# Pathways to Math Literacy

2^{nd}Edition

ISBN10: 1260404935

ISBN13: 9781260404937

Copyright: 2019

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The estimated amount of time this product will be on the market is based on a number of factors, including faculty input to instructional design and the prior revision cycle and updates to academic research-which typically results in a revision cycle ranging from every two to four years for this product. Pricing subject to change at any time.

The estimated amount of time this product will be on the market is based on a number of factors, including faculty input to instructional design and the prior revision cycle and updates to academic research-which typically results in a revision cycle ranging from every two to four years for this product. Pricing subject to change at any time.

### Program Details

Lesson 1-1: Where Does the Time Go? (Percentages, Pie Charts, and Bar Graphs)

Objective 1: Analyze personal time management for a week of activities.

Objective 2: Solve problems involving percentages.

Objective 3: Create and interpret pie charts.

Objective 4: Create and interpret bar graphs.

Lesson 1-2: Do You Have Anything To Add? (Using Addition and Subtraction Skills)

Objective 1: Identify circumstances where addition or subtraction is possible. Objective 2: Add or subtract quantities.

Lesson 1-3: It's About Accumulation (Using Multiplication and Division Skills)

Objective 1: Interpret multiplication as repeated addition.

Objective 2: Multiply or divide quantities.

Lesson 1-4: Avoiding Empty Pockets (Using Exponents and Order of Operation)

Objective 1: Distinguish between simple interest and compound interest.

Objective 2: Distinguish between linear and exponential growth.

Objective 3: Interpret exponents as repeated multiplication.

Objective 4: Simplify numeric expressions involving exponents and the order of operations.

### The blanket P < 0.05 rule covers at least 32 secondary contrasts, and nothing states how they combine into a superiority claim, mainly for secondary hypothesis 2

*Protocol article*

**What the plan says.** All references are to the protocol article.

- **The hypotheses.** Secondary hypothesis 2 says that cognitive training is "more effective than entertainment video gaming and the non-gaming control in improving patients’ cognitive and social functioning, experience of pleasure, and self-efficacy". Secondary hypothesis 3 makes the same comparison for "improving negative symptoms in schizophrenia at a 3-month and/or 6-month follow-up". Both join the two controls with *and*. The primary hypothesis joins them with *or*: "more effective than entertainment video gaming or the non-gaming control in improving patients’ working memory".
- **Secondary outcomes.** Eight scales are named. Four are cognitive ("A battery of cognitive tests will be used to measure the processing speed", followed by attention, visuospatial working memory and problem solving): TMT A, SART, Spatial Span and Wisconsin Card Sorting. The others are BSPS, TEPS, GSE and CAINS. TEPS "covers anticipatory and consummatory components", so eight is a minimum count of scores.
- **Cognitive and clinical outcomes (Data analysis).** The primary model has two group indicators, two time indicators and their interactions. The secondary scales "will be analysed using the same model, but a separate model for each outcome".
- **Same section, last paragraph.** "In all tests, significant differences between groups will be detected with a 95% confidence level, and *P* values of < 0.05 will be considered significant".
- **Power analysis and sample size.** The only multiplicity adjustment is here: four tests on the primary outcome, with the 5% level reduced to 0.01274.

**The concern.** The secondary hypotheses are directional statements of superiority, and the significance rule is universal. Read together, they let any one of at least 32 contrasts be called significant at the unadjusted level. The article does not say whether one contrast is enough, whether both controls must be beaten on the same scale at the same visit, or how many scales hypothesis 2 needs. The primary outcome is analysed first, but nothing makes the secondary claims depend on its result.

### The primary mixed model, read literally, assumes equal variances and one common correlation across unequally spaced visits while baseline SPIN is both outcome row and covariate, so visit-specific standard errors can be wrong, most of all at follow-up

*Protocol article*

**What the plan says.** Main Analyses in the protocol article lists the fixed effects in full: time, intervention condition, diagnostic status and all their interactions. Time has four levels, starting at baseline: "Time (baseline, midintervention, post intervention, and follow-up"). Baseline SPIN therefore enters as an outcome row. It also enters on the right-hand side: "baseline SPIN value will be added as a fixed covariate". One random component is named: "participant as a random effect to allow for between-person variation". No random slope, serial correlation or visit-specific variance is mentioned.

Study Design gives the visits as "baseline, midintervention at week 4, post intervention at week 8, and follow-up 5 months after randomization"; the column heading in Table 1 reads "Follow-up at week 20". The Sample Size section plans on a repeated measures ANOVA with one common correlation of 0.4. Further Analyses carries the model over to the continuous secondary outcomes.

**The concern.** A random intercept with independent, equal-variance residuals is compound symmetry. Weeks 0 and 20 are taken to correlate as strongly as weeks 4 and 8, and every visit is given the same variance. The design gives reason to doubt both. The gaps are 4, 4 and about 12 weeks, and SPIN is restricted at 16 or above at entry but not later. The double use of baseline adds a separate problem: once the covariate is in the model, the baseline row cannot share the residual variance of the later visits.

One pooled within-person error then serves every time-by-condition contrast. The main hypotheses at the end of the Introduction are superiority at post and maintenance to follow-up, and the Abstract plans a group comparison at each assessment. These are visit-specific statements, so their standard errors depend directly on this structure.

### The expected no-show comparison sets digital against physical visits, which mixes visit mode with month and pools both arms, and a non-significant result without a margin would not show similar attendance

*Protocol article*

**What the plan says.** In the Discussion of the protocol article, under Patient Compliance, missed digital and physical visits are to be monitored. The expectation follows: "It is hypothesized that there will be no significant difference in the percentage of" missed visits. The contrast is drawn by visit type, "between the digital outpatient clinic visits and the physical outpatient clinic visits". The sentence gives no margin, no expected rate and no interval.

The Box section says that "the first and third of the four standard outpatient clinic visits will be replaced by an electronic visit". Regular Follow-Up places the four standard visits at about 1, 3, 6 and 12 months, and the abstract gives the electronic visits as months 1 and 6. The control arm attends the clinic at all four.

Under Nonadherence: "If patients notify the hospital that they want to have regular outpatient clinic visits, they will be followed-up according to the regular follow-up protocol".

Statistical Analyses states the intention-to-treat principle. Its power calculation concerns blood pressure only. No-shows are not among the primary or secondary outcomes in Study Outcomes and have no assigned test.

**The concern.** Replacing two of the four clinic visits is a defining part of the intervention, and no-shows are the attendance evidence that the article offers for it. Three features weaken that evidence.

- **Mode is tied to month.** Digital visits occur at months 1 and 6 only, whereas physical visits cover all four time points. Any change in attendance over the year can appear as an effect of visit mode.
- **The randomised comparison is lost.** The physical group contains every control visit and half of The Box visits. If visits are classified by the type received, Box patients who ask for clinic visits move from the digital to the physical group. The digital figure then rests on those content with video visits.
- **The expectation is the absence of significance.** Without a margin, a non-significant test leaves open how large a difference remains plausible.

Lesson 1-5: A Coordinated Effort (The Basics of Graphing) Objective 1: Use a rectangular coordinate system.

Objective 2: Connect data to graphs.

Objective 3: Interpret graphs.

Lesson 1-6: What are the Chances? (Basic Probability)

Objective 1: Compute and interpret basic probabilities.

Objective 2: Translate a probability to a percent chance.

Objective 3: Recognize the difference between theoretical and empirical probability.

Lesson 1-7: Debt: Bad, Chocolate: Good (Using Scientific Notation)

Objective 1: Convert numbers between decimal and scientific notation.

Objective 2: Describe the significance of writing numbers in scientific notation.

Lesson 1-8: What's Your Type? (Organizing Information with Venn Diagrams) Objective 1: Analyze how your personality type affects how you interact with others.

Objective 2: Create and interpret Venn diagrams.

Objective 3: Describe sets using appropriate terminology.

Lesson 1-9: News in the Data Age (Gathering and Organizing Data)

Objective 1: Explain the difference between a population and a sample.

Objective 2: Organize data with frequency distributions and histograms.

Objective 3: Analyze data with stem and leaf plots.

Unit 2: Making Sense of It All

Lesson 2-1: Did You Pass the Test? (Using Measures of Average)

Objective 1: Consider strategies for preparing for and taking math tests.

Objective 2: Understand the impact of a single question, or a single exam.

Objective 3: Calculate, interpret, and compare measures of average.

Lesson 2-2: Ins and Outs (Inputs, Outputs, and Interpreting Expressions)

Objective 1: Distinguish between inputs (independent variables) and outputs (dependent variables).

Objective 2: Evaluate expressions and formulas.

Objective 3: Write and interpret expressions.

Lesson 2-3: From Another Dimension (Working with Units and Formulas)

Objective 1: Determine units for area and volume calculations.

Objective 2: Use formulas to calculate areas and volumes.

Objective 3: Discuss important skills for college students to have.

Objective 4: Simplify expressions. Lesson 2-4: It Works like Magic (Dimensional Analysis)